Submissions related to skills and literacies related multimedia
technologies are welcome as well. Theoretical, methodological and
empirical submissions are welcome on design, prototyping, development,
evaluation, and actual use of tools, solutions, and multimedia
technologies and created data from lab to real life context. The
submissions can address contexts such as daycare, schools and higher
education, as well as in professional development in continuing
education, MOOCs, or in informal learning contexts. Learners’ or
educators’ viewpoint, or the educational aspects and goals can also be
covered in the submissions, for example.
Crowdsourcing and Citizen Participation
Crowdsourcing and citizen participation have become part of everyday
activities in media and organizational landscape. Crowds or citizens,
can solve problems, create, contribute, share, and analyze multimedia
content and data, and participate, provide their needs and perceptions,
and influence decision making. Crowds contributing to open data can
enable creating innovative applications, new multimedia forms, novel
business models and platforms by utilizing the emerging opportunities.
This track welcomes submissions on using crowdsourcing and citizen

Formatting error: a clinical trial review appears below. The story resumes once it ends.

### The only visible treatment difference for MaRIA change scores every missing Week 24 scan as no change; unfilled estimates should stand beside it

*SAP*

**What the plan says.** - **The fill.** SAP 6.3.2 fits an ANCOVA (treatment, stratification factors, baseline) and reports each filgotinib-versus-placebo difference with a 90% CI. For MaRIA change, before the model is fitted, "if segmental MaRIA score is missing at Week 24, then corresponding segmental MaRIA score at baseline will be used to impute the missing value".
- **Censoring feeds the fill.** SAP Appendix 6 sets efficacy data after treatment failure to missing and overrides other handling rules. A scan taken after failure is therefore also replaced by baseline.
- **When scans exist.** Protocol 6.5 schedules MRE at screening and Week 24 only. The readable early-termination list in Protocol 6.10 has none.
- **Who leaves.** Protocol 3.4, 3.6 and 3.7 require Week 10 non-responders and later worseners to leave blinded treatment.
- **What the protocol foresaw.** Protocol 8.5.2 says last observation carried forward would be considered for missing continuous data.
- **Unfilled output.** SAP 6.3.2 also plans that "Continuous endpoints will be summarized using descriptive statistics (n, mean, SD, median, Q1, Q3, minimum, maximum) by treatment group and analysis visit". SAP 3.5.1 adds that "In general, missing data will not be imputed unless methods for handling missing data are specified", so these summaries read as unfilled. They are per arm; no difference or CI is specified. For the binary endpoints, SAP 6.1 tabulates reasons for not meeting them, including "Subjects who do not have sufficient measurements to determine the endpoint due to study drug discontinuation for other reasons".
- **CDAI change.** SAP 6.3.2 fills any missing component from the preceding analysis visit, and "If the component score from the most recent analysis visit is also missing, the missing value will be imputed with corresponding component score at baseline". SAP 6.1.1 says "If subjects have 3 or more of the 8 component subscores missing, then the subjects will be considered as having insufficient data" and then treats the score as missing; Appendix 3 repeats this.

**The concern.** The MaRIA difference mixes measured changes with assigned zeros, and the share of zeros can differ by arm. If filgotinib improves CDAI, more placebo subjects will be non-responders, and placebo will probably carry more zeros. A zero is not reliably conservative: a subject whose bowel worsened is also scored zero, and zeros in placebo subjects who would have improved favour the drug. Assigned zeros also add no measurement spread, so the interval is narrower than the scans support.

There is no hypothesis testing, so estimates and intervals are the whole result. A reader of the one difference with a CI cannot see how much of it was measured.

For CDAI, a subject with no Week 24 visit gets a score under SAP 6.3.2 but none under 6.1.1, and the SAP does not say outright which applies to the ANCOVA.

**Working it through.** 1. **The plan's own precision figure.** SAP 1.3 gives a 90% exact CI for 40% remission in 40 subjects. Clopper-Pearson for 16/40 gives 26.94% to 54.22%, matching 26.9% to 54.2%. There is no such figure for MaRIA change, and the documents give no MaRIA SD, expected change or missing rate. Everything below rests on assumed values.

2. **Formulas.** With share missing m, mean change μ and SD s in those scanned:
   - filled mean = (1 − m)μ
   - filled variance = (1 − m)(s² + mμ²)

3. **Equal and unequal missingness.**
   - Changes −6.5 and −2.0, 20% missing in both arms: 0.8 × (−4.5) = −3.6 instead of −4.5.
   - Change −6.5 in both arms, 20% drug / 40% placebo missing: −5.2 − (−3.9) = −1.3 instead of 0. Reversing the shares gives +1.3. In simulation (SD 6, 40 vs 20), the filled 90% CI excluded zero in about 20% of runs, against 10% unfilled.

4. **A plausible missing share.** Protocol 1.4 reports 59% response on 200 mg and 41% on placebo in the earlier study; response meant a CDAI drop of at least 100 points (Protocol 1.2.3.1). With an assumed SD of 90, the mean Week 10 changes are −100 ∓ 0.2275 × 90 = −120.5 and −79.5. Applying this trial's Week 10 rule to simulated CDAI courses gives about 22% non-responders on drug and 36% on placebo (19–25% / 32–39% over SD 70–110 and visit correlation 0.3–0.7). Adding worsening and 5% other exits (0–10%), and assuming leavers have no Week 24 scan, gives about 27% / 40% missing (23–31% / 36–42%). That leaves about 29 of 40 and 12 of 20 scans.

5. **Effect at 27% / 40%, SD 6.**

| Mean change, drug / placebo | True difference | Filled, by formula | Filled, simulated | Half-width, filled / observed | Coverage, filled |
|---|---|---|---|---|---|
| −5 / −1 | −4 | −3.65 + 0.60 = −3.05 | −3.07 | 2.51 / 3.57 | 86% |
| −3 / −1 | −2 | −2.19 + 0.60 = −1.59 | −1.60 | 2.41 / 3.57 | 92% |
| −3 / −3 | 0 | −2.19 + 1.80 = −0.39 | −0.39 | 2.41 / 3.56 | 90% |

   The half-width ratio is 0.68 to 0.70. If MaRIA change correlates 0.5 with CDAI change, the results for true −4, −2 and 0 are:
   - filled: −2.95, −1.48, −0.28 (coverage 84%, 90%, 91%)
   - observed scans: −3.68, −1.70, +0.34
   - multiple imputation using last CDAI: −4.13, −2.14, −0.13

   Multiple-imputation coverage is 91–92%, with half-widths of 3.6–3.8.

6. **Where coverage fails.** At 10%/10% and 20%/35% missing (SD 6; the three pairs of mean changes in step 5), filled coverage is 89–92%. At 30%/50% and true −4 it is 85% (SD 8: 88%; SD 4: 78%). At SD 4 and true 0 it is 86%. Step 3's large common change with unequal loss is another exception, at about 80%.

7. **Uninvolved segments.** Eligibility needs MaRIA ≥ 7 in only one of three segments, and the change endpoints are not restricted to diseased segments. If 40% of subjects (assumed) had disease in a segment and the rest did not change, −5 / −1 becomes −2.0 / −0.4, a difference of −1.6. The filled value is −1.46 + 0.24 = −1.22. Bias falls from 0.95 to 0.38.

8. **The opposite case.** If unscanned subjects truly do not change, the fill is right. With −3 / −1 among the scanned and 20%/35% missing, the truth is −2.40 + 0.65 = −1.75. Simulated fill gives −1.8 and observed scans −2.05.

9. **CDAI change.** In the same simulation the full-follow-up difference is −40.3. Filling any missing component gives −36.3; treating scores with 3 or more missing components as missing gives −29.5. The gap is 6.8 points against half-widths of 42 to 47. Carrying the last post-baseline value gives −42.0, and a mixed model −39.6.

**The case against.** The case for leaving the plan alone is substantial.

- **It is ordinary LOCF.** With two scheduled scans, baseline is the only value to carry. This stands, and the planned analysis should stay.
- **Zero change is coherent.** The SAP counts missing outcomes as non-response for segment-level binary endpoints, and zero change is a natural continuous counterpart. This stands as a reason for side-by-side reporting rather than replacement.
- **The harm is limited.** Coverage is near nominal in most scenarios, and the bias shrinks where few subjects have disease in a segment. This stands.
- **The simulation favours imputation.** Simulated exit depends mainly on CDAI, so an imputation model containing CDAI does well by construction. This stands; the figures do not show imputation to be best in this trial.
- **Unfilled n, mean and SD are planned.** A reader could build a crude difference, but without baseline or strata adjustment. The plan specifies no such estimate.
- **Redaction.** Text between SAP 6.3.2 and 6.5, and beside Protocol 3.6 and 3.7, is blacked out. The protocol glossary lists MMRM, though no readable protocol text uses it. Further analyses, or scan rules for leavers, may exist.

participation in organizational, NGOs, multimedia and open data
landscape. Submissions can include design, development, evaluation and
use of solutions and platforms and processes for supporting
crowdsourcing and citizen participation. Topics related to the
cross-section of multimedia or open data, and crowdsourcing or citizen
participation, such as gamification, motivation, incentives, privacy, as
well as design and evaluation by using crowdsourcing and citizen
participation are welcome to this track.
Open Data and Data Science
Accessing, creating, analyzing and utilizing good-quality data plays a
central role in the
development of the digital economy. The exponential accumulation of
data, both sensor-based